Headphones can put pedestrians in danger. Image: Flickr / talatlas / CC-BY

Roads can be dangerous for individuals who are hearing-impaired because auditory signals often indicate danger. A new study has found that many people are choosing to put themselves in similar danger by wearing headphones turned up too loud.

The Injury Prevention study

The online journal Injury Prevention published a study by the University of Maryland Hospital for Children, among others. The study collated reports of pedestrians who had been injured while wearing headphones. In the 2004-2005 year, there were 16 of these injuries. In the 2010-2011 year, there were at least 47. The study covered 116 injuries in the last few years in total, gathered from news alerts, the National Electronic Injury Surveillance System, United States Consumer Product Safety Commission and the Westlaw system.

The danger of headphones

Of the 116 injuries covered in the published study, nearly 90 percent of the cases were in urban areas, and the majority were of individuals 30 years or younger. People wearing headphones turned up loud do not hear sirens, alarms or other auditory signals that indicate danger. Many of the injured people also were walking in dangerous areas to start with, such as on train tracks or in high-traffic areas.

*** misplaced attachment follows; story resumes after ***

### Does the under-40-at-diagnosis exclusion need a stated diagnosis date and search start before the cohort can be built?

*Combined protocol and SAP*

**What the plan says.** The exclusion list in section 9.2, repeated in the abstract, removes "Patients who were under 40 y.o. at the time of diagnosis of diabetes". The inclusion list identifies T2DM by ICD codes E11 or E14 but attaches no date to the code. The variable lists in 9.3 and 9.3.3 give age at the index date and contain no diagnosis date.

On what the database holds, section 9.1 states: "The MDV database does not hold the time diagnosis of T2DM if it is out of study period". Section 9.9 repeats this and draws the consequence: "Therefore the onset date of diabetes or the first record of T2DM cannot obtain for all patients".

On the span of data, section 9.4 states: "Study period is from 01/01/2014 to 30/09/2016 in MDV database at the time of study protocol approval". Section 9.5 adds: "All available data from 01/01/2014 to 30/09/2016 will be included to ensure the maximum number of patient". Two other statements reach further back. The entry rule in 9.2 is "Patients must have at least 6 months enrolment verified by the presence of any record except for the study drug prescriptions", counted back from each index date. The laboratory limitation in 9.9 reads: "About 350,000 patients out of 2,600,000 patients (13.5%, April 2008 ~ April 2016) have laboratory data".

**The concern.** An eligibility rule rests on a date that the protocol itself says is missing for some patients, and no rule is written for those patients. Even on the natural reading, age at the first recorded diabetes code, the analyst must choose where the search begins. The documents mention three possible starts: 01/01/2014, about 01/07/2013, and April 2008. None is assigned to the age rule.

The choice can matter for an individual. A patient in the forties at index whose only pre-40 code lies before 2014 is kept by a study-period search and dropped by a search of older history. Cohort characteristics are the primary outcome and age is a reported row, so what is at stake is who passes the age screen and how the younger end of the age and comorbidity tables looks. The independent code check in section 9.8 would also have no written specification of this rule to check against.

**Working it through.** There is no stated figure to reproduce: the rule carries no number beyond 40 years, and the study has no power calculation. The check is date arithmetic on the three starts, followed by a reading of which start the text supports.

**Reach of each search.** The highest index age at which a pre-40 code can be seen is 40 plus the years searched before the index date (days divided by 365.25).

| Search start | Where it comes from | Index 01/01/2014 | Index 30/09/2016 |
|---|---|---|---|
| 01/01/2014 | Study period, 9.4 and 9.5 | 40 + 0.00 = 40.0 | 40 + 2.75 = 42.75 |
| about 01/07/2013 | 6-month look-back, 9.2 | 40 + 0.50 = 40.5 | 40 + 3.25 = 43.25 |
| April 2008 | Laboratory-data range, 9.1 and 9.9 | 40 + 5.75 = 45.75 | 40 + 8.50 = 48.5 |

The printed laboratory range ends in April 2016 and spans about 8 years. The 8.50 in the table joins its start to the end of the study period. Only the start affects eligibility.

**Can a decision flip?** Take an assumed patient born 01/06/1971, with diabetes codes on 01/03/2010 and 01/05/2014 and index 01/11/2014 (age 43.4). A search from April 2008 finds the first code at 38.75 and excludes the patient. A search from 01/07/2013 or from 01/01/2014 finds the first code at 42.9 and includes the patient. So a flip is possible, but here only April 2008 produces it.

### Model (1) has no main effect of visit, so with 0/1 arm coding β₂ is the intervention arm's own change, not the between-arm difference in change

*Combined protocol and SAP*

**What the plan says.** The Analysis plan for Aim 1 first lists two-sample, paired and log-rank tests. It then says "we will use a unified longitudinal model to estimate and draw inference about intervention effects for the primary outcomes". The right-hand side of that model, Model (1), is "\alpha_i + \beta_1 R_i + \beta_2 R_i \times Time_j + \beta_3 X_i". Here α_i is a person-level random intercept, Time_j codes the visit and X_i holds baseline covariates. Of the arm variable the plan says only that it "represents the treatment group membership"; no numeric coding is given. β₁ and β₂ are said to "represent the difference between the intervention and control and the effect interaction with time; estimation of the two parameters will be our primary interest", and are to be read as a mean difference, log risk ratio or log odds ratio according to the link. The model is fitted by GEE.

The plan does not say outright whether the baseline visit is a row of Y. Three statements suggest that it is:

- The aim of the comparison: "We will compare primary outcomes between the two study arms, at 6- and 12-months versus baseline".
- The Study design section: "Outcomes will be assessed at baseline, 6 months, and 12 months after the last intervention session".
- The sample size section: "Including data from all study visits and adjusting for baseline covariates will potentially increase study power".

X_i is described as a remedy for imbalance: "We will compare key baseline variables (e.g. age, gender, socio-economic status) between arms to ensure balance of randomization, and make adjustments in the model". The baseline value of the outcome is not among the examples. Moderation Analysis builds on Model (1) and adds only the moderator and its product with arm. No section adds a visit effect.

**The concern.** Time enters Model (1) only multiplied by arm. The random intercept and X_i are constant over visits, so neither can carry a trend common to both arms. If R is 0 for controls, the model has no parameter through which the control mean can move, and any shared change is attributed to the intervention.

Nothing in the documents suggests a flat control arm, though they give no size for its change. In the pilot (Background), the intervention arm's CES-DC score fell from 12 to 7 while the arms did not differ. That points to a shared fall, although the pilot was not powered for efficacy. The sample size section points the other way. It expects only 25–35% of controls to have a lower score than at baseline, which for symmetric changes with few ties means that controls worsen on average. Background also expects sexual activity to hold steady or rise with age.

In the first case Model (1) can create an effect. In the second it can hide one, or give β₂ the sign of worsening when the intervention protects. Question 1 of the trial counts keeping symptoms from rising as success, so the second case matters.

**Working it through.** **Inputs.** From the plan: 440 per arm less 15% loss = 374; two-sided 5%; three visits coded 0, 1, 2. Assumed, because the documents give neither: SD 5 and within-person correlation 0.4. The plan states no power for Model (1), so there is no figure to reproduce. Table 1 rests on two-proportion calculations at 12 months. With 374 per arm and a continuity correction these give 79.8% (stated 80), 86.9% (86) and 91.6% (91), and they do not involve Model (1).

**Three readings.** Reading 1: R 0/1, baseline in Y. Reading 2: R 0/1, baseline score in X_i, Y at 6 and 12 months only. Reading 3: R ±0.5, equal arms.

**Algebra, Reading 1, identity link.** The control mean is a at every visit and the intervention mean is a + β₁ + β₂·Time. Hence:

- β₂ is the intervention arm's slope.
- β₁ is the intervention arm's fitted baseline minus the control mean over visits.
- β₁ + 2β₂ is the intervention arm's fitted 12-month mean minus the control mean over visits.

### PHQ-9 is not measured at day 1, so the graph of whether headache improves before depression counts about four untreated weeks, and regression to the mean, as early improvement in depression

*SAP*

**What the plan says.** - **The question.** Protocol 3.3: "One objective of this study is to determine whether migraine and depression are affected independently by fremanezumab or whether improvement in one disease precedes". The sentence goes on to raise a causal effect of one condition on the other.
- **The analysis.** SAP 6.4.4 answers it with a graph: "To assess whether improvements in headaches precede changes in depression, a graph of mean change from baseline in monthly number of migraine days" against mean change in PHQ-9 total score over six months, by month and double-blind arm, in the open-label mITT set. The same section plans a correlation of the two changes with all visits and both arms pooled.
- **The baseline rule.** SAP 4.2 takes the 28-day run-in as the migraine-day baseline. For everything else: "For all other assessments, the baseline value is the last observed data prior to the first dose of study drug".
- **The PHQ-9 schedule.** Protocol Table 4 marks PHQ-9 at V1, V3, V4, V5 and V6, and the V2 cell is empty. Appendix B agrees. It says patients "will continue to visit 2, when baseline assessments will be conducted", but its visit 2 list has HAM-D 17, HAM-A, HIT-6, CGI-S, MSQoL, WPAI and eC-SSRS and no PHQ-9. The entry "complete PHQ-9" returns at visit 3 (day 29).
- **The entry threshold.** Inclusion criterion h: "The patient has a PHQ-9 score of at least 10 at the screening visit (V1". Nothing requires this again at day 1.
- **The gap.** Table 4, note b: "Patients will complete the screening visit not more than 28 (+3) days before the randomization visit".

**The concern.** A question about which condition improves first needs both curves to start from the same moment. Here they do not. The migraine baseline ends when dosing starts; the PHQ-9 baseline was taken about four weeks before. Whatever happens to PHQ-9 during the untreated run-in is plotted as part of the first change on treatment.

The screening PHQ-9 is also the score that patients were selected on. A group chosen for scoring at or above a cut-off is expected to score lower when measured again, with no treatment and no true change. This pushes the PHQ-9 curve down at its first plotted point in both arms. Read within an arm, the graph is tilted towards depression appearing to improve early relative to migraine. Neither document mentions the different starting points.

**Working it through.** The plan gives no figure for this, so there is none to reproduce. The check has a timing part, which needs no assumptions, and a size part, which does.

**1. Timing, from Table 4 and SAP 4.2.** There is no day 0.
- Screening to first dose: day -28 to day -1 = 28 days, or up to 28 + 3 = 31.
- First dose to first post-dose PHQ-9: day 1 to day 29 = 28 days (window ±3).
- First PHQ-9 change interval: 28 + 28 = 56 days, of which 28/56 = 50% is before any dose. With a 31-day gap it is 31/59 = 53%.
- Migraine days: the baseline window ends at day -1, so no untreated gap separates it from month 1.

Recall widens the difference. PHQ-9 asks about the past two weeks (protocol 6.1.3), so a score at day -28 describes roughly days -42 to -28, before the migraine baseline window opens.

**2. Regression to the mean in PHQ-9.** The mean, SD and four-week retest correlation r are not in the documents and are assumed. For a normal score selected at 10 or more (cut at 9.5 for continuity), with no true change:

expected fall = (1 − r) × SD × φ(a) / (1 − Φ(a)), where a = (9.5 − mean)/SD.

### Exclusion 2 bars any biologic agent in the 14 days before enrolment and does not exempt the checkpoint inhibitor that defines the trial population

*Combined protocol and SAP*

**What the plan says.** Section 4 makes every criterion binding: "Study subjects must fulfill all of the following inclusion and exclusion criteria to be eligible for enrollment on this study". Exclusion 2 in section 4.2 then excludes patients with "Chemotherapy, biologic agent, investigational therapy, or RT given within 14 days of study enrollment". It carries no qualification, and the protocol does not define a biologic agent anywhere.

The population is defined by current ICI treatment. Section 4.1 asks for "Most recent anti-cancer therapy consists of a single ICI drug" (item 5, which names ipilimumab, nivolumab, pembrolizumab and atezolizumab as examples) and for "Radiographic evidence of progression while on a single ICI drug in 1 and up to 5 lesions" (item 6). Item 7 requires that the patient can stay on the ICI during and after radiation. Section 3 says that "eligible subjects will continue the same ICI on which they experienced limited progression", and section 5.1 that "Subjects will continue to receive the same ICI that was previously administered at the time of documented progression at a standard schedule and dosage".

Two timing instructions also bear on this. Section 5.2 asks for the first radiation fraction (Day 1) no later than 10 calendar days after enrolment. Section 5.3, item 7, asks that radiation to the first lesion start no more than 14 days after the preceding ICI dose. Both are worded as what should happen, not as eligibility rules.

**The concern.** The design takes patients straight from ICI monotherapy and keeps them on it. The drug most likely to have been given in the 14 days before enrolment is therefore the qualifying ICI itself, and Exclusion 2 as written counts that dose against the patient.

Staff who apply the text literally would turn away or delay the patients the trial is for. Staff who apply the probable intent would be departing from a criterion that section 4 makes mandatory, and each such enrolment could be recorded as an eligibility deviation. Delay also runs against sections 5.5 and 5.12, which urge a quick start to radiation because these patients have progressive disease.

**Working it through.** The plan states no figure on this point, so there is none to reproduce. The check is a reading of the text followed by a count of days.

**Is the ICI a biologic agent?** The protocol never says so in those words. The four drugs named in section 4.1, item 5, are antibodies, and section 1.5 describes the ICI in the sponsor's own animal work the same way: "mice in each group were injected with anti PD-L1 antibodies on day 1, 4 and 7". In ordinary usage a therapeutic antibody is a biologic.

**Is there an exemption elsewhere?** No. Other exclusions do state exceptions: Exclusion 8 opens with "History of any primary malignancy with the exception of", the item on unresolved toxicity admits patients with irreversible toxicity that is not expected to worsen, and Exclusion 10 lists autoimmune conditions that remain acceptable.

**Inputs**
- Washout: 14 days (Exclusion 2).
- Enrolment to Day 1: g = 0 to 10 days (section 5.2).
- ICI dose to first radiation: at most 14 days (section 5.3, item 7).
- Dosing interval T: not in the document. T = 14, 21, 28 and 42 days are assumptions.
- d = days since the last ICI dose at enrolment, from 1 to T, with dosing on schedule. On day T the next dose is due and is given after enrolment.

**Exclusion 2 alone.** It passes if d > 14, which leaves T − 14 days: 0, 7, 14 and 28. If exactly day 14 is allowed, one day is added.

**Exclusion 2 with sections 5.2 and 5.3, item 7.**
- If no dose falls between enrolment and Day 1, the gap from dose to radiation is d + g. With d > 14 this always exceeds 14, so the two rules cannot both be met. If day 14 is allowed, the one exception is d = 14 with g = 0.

In-attentional blindness contributes

The study also cites “in-attentional blindness” as a major contributing factor of many of the cited accidents. This is when the brain is actively engaged on something else, such as reading e-mails or engaging in social networks via a smartphone, instead of paying attention to one’s surroundings. Though the person may hear or see the signals of danger, the brain may not process them immediately or fully, which leads to much slower reaction times.

Limits of the study

The study authors admit that this one small study does not provide a large amount of evidence. News media tend to vastly under-report the number of non-fatal accidents involving pedestrians, and because the study cases were pulled from reported incidents, the number of actual incidents is likely much higher. Despite this, the takeaway of the study for most individuals is the same: Even when you are a pedestrian, turning down the volume on your headphones and paying attention can save your life.


Headphone use and pedestrian injury and death in the United States 2004-2011 (PDF)

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